P.E.I. denies social assistance to man caring for woman with multiple sclerosis
Province says pair is in common-law relationship and should share pension of $9,500 per year
A Souris-area man says he's been unfairly cut off from social assistance because the government has incorrectly determined he and a woman he's caring for are a couple.
Jonathon Tsamantanis lives with Barb Dingwell in Eglington. He goes shopping, takes out the garbage, and helps prepare meals — everything Dingwell struggles with. She has multiple sclerosis, and can't get out of bed some days.
[We're] best friends with no benefits.— Barb Dingwell
The pair used to date and lived together for six years, but they broke up in 2009 and Tsamantanis moved out. Tsamantanis moved back in with Dingwell in 2014 to help take care of her. He describes the relationship as "true friendship."
"She's been dealt some harsh blows in life and she's helped me through rough times," he said. "I just couldn't abandon her."
Tsamantanis says he can't work because of a degenerative disc disease in his neck. He says he's in pain but has put off surgery because the recovery period would leave him unable to care for Dingwell.
'She was very alone'
When Tsamantanis applied for social assistance in 2015, he says he told the Department of Family and Human Services he had moved in with Dingwell to take care of her.
"She was very alone, even isolated. So that's why I thought it'd be a good idea [to move in] ... She doesn't really have anyone else," said Tsamantanis.
They signed a social services document confirming they would be cohabitating and jointly filed for social assistance.
Tsamantanis and Dingwell both say they didn't intend to identify themselves as a couple by signing the document.
Provincial government documents written by a social assistance worker at the time and signed by both Dingwell and Tsamantanis say Dingwell identified Tsamantanis as her boyfriend. The documents also refer to them as a common-law couple.
Dingwell says she never called Tsamantanis her boyfriend or mentioned the words "common-law." Tsamantanis says neither of them read the full document before they signed it.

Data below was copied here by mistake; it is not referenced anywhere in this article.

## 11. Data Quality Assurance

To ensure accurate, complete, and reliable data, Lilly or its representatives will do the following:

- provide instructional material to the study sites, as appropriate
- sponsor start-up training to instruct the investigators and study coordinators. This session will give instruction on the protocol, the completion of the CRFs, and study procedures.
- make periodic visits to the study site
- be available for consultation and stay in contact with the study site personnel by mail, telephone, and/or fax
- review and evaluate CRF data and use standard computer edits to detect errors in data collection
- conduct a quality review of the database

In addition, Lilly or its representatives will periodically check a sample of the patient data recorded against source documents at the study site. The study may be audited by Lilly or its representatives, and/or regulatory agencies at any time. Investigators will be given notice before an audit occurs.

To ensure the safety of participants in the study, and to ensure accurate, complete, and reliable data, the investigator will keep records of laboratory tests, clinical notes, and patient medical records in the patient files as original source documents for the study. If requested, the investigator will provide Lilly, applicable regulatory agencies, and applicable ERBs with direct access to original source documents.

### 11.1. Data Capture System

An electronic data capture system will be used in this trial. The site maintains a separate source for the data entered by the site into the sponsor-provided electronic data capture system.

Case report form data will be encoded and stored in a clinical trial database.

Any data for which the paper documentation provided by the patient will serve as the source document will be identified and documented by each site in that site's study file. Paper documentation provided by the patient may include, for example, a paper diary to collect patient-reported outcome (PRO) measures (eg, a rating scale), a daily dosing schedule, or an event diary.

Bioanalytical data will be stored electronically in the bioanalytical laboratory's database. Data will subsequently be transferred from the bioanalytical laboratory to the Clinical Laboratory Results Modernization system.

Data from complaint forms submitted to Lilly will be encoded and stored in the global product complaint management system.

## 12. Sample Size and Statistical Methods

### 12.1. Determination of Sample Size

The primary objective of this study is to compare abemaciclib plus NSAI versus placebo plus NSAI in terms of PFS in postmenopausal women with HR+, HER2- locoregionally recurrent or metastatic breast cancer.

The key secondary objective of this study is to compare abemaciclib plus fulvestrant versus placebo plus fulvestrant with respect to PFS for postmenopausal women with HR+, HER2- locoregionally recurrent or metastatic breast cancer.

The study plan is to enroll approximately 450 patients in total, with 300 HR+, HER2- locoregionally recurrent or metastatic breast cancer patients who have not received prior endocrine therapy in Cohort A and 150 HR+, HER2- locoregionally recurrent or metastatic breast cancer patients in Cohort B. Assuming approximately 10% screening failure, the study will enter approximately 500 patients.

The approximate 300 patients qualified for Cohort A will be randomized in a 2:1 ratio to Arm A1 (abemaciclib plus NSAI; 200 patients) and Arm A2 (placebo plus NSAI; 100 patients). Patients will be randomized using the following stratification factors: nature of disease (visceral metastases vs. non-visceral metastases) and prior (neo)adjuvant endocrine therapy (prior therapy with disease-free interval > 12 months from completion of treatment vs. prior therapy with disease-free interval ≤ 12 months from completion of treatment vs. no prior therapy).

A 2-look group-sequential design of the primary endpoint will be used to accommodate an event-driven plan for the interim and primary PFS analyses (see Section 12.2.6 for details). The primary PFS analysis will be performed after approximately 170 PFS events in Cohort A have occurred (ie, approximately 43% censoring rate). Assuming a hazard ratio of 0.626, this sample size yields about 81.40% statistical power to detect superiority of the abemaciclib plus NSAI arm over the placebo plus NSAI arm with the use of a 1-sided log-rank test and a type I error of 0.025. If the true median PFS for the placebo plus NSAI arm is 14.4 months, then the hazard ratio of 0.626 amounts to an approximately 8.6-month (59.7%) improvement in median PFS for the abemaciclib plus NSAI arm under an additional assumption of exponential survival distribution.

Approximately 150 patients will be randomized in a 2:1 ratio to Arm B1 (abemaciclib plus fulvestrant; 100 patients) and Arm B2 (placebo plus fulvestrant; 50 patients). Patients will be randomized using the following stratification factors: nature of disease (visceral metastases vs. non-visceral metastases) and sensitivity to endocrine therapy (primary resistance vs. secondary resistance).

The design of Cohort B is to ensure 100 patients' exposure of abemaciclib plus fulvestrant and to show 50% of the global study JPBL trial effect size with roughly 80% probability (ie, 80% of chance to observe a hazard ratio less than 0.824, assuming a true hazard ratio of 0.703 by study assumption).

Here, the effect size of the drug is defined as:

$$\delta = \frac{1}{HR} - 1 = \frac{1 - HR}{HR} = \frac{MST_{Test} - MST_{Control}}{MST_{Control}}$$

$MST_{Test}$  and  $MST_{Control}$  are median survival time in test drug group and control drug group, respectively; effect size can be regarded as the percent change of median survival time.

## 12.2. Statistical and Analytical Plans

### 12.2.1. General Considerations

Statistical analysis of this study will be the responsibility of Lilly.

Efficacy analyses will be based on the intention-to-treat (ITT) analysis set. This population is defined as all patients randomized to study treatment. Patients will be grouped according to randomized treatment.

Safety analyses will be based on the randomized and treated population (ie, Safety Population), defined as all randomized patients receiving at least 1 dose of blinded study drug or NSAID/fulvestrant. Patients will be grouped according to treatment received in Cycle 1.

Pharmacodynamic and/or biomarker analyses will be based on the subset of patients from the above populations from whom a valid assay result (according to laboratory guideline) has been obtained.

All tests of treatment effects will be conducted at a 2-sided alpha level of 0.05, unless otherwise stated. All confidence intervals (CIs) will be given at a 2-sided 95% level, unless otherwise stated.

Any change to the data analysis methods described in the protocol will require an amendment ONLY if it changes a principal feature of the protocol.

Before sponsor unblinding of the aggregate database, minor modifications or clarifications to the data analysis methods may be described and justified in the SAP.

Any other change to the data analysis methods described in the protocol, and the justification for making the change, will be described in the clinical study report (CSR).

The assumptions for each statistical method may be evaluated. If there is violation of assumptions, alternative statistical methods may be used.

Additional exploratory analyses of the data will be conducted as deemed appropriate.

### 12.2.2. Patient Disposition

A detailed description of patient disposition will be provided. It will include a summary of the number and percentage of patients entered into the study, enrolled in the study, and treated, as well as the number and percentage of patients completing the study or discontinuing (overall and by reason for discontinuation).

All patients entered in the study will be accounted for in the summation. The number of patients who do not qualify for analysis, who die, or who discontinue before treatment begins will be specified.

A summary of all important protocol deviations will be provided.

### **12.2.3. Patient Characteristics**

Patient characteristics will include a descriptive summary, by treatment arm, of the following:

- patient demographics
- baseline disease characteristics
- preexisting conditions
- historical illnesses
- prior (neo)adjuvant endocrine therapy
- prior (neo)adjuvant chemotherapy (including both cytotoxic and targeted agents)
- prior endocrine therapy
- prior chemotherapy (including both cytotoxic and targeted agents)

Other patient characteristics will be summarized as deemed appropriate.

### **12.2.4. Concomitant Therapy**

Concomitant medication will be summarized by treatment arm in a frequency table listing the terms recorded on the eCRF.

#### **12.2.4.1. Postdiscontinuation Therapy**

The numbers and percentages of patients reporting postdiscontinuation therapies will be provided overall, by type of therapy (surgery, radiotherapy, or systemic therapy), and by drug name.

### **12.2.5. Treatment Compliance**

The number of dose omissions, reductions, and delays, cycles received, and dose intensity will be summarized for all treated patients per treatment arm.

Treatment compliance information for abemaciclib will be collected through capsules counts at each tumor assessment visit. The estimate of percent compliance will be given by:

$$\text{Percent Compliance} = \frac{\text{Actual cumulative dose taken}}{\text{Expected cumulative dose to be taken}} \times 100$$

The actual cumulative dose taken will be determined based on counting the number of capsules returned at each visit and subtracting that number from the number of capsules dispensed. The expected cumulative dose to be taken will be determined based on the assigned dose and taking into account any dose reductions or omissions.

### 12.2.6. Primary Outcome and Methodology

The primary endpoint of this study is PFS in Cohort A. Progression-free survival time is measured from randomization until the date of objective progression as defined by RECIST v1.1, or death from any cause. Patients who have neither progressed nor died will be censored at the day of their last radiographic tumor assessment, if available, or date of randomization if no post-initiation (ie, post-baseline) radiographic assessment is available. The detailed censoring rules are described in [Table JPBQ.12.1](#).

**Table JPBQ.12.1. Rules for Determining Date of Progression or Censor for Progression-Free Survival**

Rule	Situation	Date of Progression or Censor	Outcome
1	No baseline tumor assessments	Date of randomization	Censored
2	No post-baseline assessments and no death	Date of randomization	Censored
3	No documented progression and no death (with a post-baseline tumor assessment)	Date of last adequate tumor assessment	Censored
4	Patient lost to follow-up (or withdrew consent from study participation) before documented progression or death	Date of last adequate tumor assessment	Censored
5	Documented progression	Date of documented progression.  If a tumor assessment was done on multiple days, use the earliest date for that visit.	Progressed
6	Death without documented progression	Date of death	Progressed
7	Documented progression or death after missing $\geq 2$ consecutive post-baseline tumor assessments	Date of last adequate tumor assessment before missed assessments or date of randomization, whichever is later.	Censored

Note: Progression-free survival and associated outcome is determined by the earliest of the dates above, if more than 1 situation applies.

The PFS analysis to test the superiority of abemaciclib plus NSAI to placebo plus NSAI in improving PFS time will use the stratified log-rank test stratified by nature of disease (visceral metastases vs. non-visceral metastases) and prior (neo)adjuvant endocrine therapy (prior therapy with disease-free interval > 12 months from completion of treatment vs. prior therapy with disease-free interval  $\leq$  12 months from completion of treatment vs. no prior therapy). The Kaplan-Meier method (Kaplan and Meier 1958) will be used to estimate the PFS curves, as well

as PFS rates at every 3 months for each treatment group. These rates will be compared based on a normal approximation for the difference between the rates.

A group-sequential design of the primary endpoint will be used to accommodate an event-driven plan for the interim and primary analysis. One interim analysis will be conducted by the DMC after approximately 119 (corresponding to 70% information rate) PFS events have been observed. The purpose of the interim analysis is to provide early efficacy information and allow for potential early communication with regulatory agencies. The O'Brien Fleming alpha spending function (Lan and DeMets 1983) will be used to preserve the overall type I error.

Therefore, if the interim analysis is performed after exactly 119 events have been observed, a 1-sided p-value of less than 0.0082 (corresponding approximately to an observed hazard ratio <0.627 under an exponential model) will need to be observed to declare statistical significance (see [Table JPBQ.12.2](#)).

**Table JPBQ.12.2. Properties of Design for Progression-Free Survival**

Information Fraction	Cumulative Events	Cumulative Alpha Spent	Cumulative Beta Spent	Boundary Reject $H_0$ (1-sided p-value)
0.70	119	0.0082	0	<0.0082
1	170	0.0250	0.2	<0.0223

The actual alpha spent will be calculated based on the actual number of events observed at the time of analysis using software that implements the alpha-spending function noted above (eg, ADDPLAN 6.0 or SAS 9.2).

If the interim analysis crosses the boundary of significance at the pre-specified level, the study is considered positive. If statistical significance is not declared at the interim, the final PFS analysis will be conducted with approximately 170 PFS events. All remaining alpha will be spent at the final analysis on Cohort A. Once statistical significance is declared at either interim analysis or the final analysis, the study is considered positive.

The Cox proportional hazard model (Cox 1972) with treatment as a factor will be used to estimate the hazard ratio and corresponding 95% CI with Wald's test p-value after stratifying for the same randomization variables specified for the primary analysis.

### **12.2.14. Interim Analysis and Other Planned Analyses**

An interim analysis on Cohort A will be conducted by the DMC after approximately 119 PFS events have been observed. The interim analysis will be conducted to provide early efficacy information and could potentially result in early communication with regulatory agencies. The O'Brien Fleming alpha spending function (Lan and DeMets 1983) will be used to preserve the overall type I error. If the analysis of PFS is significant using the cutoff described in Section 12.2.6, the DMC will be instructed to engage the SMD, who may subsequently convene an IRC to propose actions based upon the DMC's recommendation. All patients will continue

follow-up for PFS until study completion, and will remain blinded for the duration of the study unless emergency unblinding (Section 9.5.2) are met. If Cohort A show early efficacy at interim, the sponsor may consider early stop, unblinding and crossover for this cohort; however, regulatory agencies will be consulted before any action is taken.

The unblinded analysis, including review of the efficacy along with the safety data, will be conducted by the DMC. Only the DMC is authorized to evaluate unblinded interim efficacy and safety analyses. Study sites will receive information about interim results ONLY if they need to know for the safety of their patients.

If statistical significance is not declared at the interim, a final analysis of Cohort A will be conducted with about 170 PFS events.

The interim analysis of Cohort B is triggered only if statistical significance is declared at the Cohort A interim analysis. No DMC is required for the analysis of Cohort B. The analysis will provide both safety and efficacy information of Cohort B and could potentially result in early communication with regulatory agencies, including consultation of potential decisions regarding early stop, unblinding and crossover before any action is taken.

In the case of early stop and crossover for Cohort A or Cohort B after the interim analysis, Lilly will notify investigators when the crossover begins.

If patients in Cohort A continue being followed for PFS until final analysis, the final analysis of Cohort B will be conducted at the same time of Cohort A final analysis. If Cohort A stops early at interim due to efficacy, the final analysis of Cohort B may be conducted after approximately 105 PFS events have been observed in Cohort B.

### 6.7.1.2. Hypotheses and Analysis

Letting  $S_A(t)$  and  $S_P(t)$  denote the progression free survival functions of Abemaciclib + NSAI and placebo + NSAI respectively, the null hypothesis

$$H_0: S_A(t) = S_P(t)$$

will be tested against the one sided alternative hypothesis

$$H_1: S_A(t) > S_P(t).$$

He says they started receiving a combined social assistance payment of $176 per month.
The documents also confirm Tsamantanis can't work and the payments were to "meet basic needs."
'A broken system'
Officials re-evaluated Dingwell's file in March 2016 and determined she and Tsamantanis were no longer eligible for social assistance.
The department's rules state a couple should share any income. In the case of Tsamantanis and Dingwell the department determined the two of them should live off her yearly income of $9,500 — money Dingwell has received since 2010 from the Canadian Pension Plan's Disability Benefit plus a private pension.
The province then cut off the pair's social assistance — the only money with Tsamantanis' name on it. He and Dingwell appealed the decision but lost. Appeal board documents ruled their argument that they're not a couple "was for the purpose of qualifying for assistance."
"I think it's a broken system. You do feel that desperation, like no one's listening, no one understands how hard it can be," Tsamantanis said.
'Best friends with no benefits'
Both Tsamantanis and Dingwell insist they aren't in a romantic relationship.
They say they don't share bank account or a bed and have separate sleeping areas in the house, which Dingwell owns.
Tsamantanis says he needs social assistance to pay for his personal needs. Right now, his drug prescriptions, his clothes, the cost of a haircut all come out of Dingwell's income.
Of course we're seen together a lot, but does that mean we're common-law? No, it doesn't.— Jonathon Tsamantanis
"Right now it is tough. Tough to try to support two people on that amount of money," Dingwell said.
"Jon is my best friend in the world. He's my caregiver, he does pretty well everything that I'm unable to do. There's lots of days that maybe I can't get out of bed for hours at a time, where he has to take care of the house.
"[We're] best friends with no benefits."
Denied even if he moves out
The province has a framework in place to determine whether two people living together are a couple.
Things like whether household costs are paid out of the same account, if the pair is known as partners by public authorities and doctors, or when one person assumes responsibility for housing, are all factored into the decision.
How often a couple is seen together in the community can also be a factor.
"Quite often I take her to her doctor, shopping," said Tsamantanis. "Of course we're seen together a lot, but does that mean we're common-law? No, it doesn't."
Tsamantanis has offered to get his own place nearby, but according to a document created after the appeal, a social assistance worker determined that would be a "move of convenience" in order to obtain benefits, saying he would be denied social assistance either way.
Making life a bit easier
Dingwell says the ordeal has been stressful.
Her MS, which she calls her "monster," is only getting worse and she'll only need more help from Tsamantanis in the future.
"There have been a few times that if it wasn't for Jon, I don't know what would have happened to me," she said.
"It would help if Jon would have a little bit of support from social services. He can't work, I can no longer work. It would just make life a little bit easier."
Tsamantanis filed a complaint against the province with the P.E.I. Human Rights Commission on April 18. The Department of Family and Human Services has 30 days to respond.
The province says it can't comment on specific cases in the social assistance system or address the human rights complaint. For privacy reasons, the Department of Family and Human Services also says it can't publicly acknowledge whether someone is a client.